Scoliosis and Its Common Impacts

October 3, 2008

types-of-scoliosis Scoliosis is a common orthopedic condition affecting millions of individuals. In fact, more than a half million doctors’ visits occur each year regarding the evaluation and treatment of scoliosis.

What is scoliosis? In medical terms, it describes lateral (side to side) curvatures of the spine (aka: the mid and/or lower back).

Occurring at any age, scoliosis most commonly develops between the ages of 10 and 15. Girls are more commonly affected than boys. The condition may be inherited or the cause may be unknown. In any case, scoliosis can be puzzling and should be evaluated and monitored properly to ensure the best outcome at any age.

Our bodies have specific spinal curvatures from front to back, as well as a straight line appearance from top to bottom. Because we stand and walk on two feet, we constantly use muscle control to keep us upright, while fighting external forces such as gravity. In most cases, "normal" spinal curves allow us to move and function correctly, and allow the body to be more resistant to injury.

On the other hand, abnormal curvatures can cause problems. In some individuals, lateral (or sideways) spinal curvatures can develop, which change the "normal" straight line appearance of the spine. If the curvature is measured larger than 10 degrees (side to side), it can be called a scoliosis. Curves less than 10 degrees are not classified as a scoliosis and may just be postural compensations. Some curvatures may be accompanied by increased front to back curves (kyphosis), may involve rotation of the spinal bones (vertebrae), or even contain more than one curve. Whether from daily activities, poor posture, specific injury, or even due to genetics, any change in "normal" curvature will affect spinal movement, position and function.

In most cases, the cause is unknown. In other cases, trauma, postural problems, developmental issues, neurological diseases, or other conditions may be causally related. Some scoliosis may be related to muscle spasm, biomechanical compensation, or leg-length inequality, which can often be addressed conservatively. Other scoliosis may be more complicated and may require more invasive treatments.

How is scoliosis evaluated? A thorough history and physical examination, including a postural analysis and spinal screening, is usually the first step in evaluating a spinal curvature or diagnosing scoliosis. Only if clinically appropriate and necessary, X-ray evaluation can determine the location and degree of the curvature, as well as monitor other associated factors. Depending on each case, additional diagnostic testing and/or repeat X-rays may be necessary as often as every 3 months to as little as once every few years to monitor abnormal findings.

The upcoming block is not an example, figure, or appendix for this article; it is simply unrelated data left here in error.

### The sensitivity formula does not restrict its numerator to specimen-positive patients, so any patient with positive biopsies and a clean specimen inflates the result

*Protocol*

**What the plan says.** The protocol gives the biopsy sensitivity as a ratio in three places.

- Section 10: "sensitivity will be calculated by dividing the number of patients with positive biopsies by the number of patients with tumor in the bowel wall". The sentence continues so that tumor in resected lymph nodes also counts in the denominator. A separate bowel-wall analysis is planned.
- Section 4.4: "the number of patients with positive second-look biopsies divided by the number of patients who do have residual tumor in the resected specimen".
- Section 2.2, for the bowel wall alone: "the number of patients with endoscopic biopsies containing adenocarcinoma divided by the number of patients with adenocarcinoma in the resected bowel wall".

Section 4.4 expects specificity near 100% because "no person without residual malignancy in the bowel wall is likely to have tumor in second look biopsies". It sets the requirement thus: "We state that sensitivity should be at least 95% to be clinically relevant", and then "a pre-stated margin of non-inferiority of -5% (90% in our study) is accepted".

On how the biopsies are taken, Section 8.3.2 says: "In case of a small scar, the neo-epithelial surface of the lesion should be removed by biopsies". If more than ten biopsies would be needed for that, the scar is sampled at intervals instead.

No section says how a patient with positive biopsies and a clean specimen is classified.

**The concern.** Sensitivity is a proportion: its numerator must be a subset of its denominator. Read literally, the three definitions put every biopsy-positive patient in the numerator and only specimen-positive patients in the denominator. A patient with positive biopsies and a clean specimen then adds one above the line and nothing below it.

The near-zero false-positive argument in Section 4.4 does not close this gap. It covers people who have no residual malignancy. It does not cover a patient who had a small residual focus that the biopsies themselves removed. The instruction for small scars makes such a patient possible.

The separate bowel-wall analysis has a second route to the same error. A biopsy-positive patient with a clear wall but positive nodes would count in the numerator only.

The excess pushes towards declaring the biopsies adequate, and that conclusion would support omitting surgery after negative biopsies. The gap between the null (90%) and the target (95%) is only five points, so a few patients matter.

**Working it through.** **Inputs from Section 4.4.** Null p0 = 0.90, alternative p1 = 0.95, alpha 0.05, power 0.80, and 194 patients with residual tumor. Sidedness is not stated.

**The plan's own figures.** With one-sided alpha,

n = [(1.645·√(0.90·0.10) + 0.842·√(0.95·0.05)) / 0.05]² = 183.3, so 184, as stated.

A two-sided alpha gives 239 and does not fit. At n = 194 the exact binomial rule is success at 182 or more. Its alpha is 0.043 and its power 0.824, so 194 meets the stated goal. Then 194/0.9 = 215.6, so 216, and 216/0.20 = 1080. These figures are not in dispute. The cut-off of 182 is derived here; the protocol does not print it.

Symptoms differ in each person. Fortunately, 4 out of 5 people with a scoliosis have curves less than 20 degrees, which are usually not detected by the untrained eye and have no symptoms. In most small curves, pain is not an issue and progression of the curve does not occur. In severe cases, pain and limited physical activity may be evident, in addition to possible harm to internal structures.

Will the scoliosis progress? In most cases, scoliosis remains mild, does not progress, and requires little treatment, if any. In other cases, growing children may have rapidly progressive curves which require more frequent check-ups and more aggressive treatment. One group of concern will be young females who have a scoliosis greater than 25 degrees and who have not had their first menstrual period. This concern is due to rapid growth during this developmental period. In addition, adults with pain and progressive curvatures must be monitored more closely.

Successful treatment doesn’t mean reversing the curve, but it means managing it and stopping it from getting worse. Curves under 20 degrees are usually "treated" with careful observation and conservative options, since most mild scolioses don’t progress or cause physical problems. Specific therapeutic exercises and stretching, electrical stimulation and spinal manipulation have been successfully utilized in the management of scoliosis. For curves between 25 and 45 degrees, in addition to those who are not at skeletal maturity, conservative care to include bracing may also be recommended. Bracing depends on the type and site of curvature. Surgery may be an option for curves greater than 45 degrees and progressive, and/or when internal organ function is affected.

Most people with scoliosis lead normal lives without complications. Physical activity is usually well-tolerated and encouraged. Since none of these therapies alone have been shown to consistently reduce scoliosis or to make the curves worse, an integrated approach to the treatment of scoliosis using your medical doctor as well as a chiropractic physician is a proven and effective treatment option.

Dr. Todd Joachim, a chiropractic physician, practices in Marion. He specializes in the conservative treatment, rehabilitation and management of musculoskeletal injuries and conditions including scoliosis, while using non-surgical chiropractic treatment options. Questions regarding chiropractic care or health concerns can be addressed to [email protected]